Stack the odds in your favor for cheap business financing.
But time is money, they say. Let us help you save both with tips to finding a low-interest loan that’s the right fit for your business’s financing needs.
Top 5 low-interest business loans
|Lender||Rates||Min Amount||Max Amount||Eligibility|
|Funding Circle Business Loans||4.99%–26.99%||$25,000||$500,000||620+ personal credit score, 2+ years in business, for-profit business in an approved industry||Go to site More|
|SmartBiz SBA Loans||6.75% to 9%||$30,000||$5,000,000||650+ personal credit score, US citizen or permanent resident, 2+ years in business, $50,000+ annual revenue, no outstanding tax liens, no bankruptcies or foreclosures in past 3 years||Go to site More|
|American Express Business Loan||6.98%–19.97%||$3,500||$50,000||Must be an American Express Basic Cardmember or an American Express Business Cardmember in good standing.||More|
|StreetShares Business Loans||8% (starting at)||$2,000||$250,000||Be in business for 1+ year, $25,000+ annual revenue, have "reasonable" credit and be a US citizen.||More|
|Guidant Financial Business Loans||10%–18%||$10,000||$150,000||690+ credit score, less than 50% credit utilization ratio, few credit inquires, no recent negative lines on credit report||More|
What’s considered low interest for a business loan?
Any business loan with an annual interest rate (AIR) of 3% to 10% is considered low interest, depending on where you borrow from.
However, it’s more common for lenders to display annual percentage rates (APR), which also include fees. APRs of 6% to 15% APR could be considered low.
What other costs should I consider?
The fees you’ll pay in addition to your APR depend on the lender and type of loan you’re applying for. Carefully read the fine print of your contract to avoid these costs taking your business by surprise.
How do I qualify for a low-interest loan?
The lowest interest rates typically go to applicants with the strongest credit, which means a select few qualify for the strongest rates.
When deciding on your rate, business lenders often consider:
- Time in business. The longer, the better — especially if you’re borrowing from a bank or credit union. Generally, your business should be at least a year old.
- Personal credit score. Business owners typically need good to excellent credit to qualify for a low interest rate. The higher your credit, the lower the rate you’ll qualify for.
- Revenue and cash flow. Lenders want to see that you consistently make enough money monthly or annually to easily afford a loan repayment. Businesses with positive cash flow typically have an easier time qualifying for a low-interest loan.
- Debt load. High revenue doesn’t mean much if your business has several debt obligations already. You should be able to prove that you can easily afford additional debt.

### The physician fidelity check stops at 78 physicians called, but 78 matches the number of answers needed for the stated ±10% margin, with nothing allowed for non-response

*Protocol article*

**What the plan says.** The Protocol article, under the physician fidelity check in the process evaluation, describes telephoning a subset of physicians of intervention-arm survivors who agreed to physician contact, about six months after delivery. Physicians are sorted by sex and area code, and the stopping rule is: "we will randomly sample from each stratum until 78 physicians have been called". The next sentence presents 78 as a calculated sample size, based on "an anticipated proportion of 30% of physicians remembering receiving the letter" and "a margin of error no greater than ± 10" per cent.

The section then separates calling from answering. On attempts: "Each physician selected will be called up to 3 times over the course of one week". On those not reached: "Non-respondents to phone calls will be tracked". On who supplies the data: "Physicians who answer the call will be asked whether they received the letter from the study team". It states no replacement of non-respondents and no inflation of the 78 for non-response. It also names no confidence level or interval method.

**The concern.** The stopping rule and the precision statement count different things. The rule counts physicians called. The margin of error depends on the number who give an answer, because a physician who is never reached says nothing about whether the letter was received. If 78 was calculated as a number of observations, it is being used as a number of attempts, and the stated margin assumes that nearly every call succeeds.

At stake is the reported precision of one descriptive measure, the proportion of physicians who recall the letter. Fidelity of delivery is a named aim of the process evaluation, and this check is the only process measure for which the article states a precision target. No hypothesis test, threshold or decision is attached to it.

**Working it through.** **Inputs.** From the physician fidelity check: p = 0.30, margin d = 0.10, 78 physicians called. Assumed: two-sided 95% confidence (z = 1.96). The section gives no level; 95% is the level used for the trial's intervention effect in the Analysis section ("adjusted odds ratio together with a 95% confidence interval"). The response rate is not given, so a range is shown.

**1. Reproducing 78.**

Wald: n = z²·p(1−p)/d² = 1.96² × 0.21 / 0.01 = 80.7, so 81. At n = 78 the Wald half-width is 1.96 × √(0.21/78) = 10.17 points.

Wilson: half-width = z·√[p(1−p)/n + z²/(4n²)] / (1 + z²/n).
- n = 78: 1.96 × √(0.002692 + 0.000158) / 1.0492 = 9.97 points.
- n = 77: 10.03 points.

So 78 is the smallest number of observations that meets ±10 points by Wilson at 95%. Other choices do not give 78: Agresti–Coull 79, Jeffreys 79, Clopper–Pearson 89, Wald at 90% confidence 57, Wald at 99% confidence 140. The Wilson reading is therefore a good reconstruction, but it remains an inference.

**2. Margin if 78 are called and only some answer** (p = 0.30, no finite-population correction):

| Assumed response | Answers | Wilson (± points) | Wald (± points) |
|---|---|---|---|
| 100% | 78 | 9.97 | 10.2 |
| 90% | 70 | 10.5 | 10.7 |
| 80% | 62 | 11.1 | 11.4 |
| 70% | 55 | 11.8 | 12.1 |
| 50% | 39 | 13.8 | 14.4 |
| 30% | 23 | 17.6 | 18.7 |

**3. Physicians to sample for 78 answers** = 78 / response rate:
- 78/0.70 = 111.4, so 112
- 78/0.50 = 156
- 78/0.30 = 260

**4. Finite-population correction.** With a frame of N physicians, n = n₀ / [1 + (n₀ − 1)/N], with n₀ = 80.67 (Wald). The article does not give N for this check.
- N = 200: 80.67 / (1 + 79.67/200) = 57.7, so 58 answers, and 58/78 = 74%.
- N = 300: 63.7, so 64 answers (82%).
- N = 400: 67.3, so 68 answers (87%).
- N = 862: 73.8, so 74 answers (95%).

- Industry. Lenders often consider industries like trucking and health care high risk. Risky industries can have a hard time qualifying for a loan at all, let alone a competitive rate.
Which types of providers offer the lowest interest business loans?
The lender you choose can affect your loan’s interest rate. Start your search for a low-interest business loan with the following types of lenders.
Microloans: Small-dollar loans with competitive rates
Generally — though not always — lenders charge higher rates for smaller amounts. New businesses that need only a few hundred or thousand dollars might want to look into a microloan instead.
Microloans tend to come with lower interest rates than your typical business loan. Nonprofit lender Kiva Zip even offers business financing at 0% interest. Your business can also find microloans with a local CDFI, credit union or nonprofit lender in the area.
4 tips to qualify for a lower interest rate
- Put up collateral. Securing your business loan with an asset reduces the risk for your lender, making it more likely to approve your business for competitive rates.
- Bring on a cosigner. Don’t have great credit? Ask a creditworthy relative or friend to cosign your business loan, minimizing the lender’s risk and maximizing your chances of a low rate.
- Build your credit score. A long-term solution to a poor credit score is working to build or rebuild it. You’ll find many ways to increase your credit, including strategically paying off your debts and even just reviewing your credit report for errors.
- Wait. Don’t need to expand just yet? The longer you’re in business, the more likely you’ll see approval for a low-interest loan.
Low-cost alternatives to business loans
If you’re not yet sure about your business taking on a loan, look into alternative sources of funding to meet your needs.
Low-interest business loans can save your business money. But not every business can qualify — typically the lowest rates are for businesses and owners with an established sales record and credit history. They also can be hard to find if your business needs money quickly or doesn’t have the time to invest in applying with a bank.
To learn more, read our guide to business loans.
Frequently asked questions
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